The Head and The Heart Entrance the Tabernacle

Courtesy of BLARE.
Courtesy of BLARE.

After spending four years on the road, Seattle-based band The Head and the Heart separated for a well-deserved break. When they reunited in 2016, they wrote their most ambitious album to date.

The Head and the Heart  gave an intimate performance Sunday night at the Tabernacle, the same venue that has hosted Adele, Eminem and Prince. Although The Head and the Heart does not hold the same name recognition, the band has perfected its art, seamlessly blending campfire melodies and soulful ballads.

For the better part of the past six months, I have been consumed by the poignant storylines and three-part harmonies of their third full-length album. Signs of Light, released September 2016, garnered criticism for its inflated production aspects, unlike previous albums that showcased the band’s indie-folk voice. Such flaws were hardly noticeable Sunday night, however, as they performed under the star-painted ceiling at the Tabernacle.

Three of the six musicians led the band vocally — Jonathan Russell, Charity Rose Thielen and Matt Gervais — with Russell and Gervais switching off on guitar. Along with Chris Zasche on bass, Kenny Hensley on piano and Tyler Williams on drums, they took to the stage.

The Head and the Heart began their night with the single “All We Ever Knew,” one of their few songs that relies more on instruments than voice. But the crowd really began singing along as the band shifted to older melodies, including fan favorite, “Down in the Valley.” Here, Russell exposed his melancholy side, then stepped away from the microphone as the audience belted, “Lord have mercy on my rough and rowdy ways.”

Thielen was undoubtedly the standout performer. Her cult-like followers know her as the female powerhouse of the group thanks to her surprisingly unhinged vocals. With messy hair and a shy awkwardness, she mastered a memorable vulnerability on stage, dragging notes out until breathless and filling the Tabernacle with her unholy, stripped voice. Armed with a violin and her trademark unorthodox sound, she put the audience in a trance, singing, “I’ll be back again to stay.”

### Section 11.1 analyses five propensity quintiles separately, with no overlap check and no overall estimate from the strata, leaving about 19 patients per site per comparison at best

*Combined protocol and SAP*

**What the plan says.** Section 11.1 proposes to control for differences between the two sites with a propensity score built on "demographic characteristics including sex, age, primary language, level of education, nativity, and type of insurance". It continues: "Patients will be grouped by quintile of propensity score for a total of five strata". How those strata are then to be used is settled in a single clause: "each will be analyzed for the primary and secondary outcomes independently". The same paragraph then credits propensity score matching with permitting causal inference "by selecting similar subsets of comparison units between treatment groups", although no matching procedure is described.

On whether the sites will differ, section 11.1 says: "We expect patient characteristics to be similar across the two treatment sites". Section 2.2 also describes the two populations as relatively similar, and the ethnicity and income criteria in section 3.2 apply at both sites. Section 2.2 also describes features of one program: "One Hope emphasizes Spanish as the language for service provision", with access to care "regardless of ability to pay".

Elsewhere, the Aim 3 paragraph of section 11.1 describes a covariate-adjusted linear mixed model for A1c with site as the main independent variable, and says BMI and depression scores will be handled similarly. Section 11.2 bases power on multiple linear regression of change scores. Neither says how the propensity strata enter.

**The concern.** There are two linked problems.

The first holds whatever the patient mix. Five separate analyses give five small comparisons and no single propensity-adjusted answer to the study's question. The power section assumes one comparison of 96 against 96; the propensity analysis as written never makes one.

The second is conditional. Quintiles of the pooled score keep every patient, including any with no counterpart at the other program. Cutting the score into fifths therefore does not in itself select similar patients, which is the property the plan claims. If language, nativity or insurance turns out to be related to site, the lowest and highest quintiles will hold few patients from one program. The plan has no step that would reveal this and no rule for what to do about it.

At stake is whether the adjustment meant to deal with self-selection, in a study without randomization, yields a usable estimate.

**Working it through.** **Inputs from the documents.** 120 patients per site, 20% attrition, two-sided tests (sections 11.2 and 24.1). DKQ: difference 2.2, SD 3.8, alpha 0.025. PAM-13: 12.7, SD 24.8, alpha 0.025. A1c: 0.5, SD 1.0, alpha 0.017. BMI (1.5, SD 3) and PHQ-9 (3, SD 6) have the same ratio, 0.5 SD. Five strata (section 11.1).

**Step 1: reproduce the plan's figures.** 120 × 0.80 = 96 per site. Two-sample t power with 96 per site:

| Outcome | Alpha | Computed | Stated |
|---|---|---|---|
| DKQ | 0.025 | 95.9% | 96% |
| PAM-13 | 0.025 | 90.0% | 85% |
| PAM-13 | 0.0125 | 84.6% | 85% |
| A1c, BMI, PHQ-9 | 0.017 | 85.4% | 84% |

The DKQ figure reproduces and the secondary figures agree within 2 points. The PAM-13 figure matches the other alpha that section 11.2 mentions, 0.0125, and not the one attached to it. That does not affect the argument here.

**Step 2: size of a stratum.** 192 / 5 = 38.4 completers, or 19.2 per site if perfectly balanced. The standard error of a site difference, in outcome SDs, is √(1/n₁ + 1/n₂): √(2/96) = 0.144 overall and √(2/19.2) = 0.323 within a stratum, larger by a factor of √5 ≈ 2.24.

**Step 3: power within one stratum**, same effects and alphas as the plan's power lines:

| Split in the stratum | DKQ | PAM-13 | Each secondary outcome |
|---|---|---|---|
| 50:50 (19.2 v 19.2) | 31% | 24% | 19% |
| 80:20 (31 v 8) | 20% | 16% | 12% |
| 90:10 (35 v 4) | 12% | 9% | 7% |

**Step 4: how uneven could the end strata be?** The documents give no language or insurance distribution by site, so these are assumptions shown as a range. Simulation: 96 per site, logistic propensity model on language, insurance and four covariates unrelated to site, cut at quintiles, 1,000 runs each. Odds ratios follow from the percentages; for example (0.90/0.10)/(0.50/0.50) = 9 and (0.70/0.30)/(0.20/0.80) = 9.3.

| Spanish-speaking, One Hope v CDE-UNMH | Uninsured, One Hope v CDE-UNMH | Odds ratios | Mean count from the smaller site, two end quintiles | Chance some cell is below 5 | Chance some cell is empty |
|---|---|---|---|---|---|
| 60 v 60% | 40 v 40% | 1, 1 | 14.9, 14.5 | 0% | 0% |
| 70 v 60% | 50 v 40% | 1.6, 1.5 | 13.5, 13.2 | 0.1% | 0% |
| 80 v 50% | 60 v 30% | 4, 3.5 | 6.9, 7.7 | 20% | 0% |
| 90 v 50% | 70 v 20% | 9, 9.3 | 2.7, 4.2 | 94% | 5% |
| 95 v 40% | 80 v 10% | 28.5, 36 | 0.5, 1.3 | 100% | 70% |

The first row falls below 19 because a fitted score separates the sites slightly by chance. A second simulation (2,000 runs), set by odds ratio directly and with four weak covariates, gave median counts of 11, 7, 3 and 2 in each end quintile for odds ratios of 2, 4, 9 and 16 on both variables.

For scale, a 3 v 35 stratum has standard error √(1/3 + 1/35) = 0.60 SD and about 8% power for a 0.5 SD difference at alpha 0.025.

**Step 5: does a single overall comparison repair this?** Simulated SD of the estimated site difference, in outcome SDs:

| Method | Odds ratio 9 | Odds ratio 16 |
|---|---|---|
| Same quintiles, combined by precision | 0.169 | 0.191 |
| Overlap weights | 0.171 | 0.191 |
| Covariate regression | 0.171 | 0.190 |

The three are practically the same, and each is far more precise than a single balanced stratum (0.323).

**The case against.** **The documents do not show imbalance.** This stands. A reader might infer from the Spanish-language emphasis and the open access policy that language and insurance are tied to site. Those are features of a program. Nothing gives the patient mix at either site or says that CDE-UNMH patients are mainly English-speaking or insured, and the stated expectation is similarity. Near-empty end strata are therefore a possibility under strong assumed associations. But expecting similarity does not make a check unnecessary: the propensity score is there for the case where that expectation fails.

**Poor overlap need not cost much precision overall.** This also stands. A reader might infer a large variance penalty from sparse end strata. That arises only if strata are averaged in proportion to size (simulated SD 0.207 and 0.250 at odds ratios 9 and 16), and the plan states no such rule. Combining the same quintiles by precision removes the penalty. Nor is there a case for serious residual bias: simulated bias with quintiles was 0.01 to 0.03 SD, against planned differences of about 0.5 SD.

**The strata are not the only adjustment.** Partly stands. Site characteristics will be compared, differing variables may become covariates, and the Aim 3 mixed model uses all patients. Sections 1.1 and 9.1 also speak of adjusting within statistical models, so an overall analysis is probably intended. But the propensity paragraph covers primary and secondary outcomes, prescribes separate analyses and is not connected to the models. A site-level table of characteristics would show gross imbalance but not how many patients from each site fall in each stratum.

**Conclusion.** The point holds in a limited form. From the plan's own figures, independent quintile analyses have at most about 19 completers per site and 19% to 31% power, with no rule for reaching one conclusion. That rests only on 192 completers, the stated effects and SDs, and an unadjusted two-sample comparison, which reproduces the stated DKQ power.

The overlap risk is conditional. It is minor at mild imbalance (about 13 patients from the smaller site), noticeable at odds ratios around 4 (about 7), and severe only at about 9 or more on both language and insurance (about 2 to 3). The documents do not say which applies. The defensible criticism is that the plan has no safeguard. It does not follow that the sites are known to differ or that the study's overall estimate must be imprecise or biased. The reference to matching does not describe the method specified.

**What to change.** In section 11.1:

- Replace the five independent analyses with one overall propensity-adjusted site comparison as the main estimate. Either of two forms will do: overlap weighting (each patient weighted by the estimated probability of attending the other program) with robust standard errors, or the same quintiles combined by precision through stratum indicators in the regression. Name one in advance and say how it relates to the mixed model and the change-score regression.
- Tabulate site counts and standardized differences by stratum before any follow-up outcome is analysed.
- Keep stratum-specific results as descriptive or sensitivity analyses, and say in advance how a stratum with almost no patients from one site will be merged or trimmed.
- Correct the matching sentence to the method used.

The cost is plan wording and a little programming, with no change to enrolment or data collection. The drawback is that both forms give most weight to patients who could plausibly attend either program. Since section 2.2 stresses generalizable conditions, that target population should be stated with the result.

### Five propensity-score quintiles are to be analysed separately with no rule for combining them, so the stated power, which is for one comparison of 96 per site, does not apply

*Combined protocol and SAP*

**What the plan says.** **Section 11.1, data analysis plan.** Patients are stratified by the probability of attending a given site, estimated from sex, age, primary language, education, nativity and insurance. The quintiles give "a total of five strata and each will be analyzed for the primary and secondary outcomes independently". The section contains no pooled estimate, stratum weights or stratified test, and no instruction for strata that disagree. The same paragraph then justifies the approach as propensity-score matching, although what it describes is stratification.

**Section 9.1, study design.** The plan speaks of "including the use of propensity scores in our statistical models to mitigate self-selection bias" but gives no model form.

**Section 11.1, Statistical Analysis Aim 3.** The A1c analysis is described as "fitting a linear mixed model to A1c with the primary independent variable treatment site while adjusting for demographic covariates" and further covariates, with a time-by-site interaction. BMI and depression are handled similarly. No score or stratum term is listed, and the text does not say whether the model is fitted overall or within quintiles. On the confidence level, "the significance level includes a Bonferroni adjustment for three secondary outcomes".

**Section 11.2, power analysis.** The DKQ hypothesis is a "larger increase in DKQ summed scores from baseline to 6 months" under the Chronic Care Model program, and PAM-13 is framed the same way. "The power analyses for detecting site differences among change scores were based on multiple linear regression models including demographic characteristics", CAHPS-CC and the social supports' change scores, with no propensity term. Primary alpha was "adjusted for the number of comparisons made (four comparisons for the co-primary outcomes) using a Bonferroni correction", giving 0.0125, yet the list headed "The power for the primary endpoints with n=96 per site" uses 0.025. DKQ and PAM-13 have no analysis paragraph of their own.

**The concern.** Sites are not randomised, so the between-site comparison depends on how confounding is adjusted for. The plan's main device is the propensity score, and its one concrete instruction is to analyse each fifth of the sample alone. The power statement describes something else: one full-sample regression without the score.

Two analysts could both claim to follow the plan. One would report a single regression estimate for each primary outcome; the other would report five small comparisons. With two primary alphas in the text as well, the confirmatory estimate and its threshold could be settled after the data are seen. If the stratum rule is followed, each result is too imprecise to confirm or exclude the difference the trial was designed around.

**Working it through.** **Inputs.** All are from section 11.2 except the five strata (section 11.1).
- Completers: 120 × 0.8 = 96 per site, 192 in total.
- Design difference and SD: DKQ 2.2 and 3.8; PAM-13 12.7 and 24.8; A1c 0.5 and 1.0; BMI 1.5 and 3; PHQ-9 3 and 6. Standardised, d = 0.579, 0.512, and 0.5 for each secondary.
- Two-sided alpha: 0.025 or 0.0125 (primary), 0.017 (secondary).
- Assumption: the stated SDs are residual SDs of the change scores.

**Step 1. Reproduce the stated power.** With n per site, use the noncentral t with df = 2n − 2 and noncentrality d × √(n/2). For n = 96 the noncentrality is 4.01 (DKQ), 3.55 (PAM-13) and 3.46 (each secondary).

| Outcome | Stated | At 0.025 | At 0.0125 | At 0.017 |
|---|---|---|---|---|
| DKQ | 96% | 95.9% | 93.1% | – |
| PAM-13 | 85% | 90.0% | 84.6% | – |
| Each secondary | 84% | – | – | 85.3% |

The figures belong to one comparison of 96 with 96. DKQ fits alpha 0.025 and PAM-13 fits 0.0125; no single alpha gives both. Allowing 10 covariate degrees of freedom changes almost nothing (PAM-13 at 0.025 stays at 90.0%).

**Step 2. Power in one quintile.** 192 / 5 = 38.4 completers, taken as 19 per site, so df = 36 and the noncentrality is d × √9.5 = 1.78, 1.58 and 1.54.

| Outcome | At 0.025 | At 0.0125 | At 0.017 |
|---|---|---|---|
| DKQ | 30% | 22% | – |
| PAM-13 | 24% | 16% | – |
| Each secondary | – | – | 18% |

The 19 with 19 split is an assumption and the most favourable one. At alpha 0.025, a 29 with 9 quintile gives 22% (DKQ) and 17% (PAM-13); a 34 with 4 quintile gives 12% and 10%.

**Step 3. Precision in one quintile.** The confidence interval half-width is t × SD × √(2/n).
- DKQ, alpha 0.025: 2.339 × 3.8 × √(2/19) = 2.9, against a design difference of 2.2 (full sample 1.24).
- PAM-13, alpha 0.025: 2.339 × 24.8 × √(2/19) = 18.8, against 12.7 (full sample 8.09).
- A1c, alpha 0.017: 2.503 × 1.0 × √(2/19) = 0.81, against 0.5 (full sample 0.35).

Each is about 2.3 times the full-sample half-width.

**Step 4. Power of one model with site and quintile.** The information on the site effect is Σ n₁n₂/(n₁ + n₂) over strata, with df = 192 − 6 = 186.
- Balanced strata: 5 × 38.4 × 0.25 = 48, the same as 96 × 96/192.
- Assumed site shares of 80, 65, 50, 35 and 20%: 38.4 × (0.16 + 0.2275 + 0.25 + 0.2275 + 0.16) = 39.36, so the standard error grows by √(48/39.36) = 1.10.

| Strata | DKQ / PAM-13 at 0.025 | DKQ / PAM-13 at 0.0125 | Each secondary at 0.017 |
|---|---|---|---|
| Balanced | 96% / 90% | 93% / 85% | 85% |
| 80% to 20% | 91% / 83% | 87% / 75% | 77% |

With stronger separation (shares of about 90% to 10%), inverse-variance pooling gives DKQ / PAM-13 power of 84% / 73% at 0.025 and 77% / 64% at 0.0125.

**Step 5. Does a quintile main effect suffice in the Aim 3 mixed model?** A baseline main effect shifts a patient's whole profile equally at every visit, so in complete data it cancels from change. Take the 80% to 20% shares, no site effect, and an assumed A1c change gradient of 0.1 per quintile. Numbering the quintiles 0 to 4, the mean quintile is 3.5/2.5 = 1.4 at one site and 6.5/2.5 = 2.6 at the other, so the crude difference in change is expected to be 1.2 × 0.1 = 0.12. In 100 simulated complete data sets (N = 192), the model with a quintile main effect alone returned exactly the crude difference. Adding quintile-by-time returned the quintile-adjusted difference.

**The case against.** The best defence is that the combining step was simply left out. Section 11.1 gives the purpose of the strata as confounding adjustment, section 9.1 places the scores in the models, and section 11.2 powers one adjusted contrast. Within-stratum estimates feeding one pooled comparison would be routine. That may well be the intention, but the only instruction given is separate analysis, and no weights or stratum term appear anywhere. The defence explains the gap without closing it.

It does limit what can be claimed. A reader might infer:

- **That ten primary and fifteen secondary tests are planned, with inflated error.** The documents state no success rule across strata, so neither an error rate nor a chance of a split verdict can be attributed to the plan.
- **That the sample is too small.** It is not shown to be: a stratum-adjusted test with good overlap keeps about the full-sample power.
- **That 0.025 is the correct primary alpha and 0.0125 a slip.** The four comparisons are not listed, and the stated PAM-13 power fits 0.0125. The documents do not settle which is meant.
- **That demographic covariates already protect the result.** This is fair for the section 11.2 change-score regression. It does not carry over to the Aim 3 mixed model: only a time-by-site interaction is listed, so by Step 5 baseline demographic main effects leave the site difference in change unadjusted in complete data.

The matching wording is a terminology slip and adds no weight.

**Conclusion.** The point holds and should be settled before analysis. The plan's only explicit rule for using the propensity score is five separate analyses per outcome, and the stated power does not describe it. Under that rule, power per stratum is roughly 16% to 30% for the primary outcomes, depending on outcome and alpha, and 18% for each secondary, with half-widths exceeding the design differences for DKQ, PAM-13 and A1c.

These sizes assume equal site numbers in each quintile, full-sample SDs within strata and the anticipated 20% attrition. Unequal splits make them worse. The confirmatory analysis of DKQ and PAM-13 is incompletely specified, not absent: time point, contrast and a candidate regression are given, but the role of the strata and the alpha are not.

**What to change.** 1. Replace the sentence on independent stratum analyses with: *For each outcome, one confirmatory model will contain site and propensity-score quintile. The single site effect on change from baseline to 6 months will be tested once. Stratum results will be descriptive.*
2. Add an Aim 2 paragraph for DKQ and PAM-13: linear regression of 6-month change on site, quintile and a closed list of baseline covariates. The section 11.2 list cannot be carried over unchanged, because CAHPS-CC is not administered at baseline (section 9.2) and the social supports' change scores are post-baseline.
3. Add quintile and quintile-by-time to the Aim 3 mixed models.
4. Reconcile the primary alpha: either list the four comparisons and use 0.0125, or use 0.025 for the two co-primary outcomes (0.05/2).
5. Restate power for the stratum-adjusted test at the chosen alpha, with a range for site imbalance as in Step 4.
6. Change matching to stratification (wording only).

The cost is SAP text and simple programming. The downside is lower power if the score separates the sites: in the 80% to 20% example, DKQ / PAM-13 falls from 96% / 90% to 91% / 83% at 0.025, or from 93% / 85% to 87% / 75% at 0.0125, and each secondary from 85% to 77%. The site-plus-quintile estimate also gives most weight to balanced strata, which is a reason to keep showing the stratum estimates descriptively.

Williams, one of the underappreciated members of the band, brought the stage to life with his enthusiasm. Williams played the drums exuberantly, standing up at some points as he brought his sticks down powerfully. Before leaving the stage, he threw his sticks to the audience, a stereotypical drummer hairdo covering his eyes and a genuine smile stretching across his face.

Despite the quality of the performance, the band has faced some challenges this past year. Original member Josiah Johnson (vocals and guitar) announced in 2016 that he was dealing with a drug addiction and took a hiatus from the tour. Gervais, Thielen’s husband, replaced Johnson and, although the loss made the band’s future uncertain, Gervais’ passionate performance last weekend proved his commitment to those long nights of touring.

To anyone who went to the Tabernacle last weekend, I hope you stayed until the end. The show closed with “Rivers and Roads,” a song with a story to which every college student can relate. With lyrics like “my family lives in a different state” and “I miss your face like hell,” it’s hard to not identify with “Rivers and Roads.” Softly strumming, Russell led off with the first verse. Gervais and Thielen joined in slowly, building their famed three-part harmony. At the chorus, their vocals culminated into a loud cry, singing, “rivers ‘til I reach you,” as Williams carried a steady beat behind them. By the last line, the audience fell silent as the singers crooned their heart-wrenching chorus for the last time that night.

Despite the changes since their founding, The Head and the Heart is in many ways the same band today as they were when they met on Seattle’s open mic circuit, the same band that self-released their first album and the same band that booked renowned music festivals like Lollapalooza and Coachella. But when the live performance is better than the record, you know you have something surreal.

 

Grade: A

 

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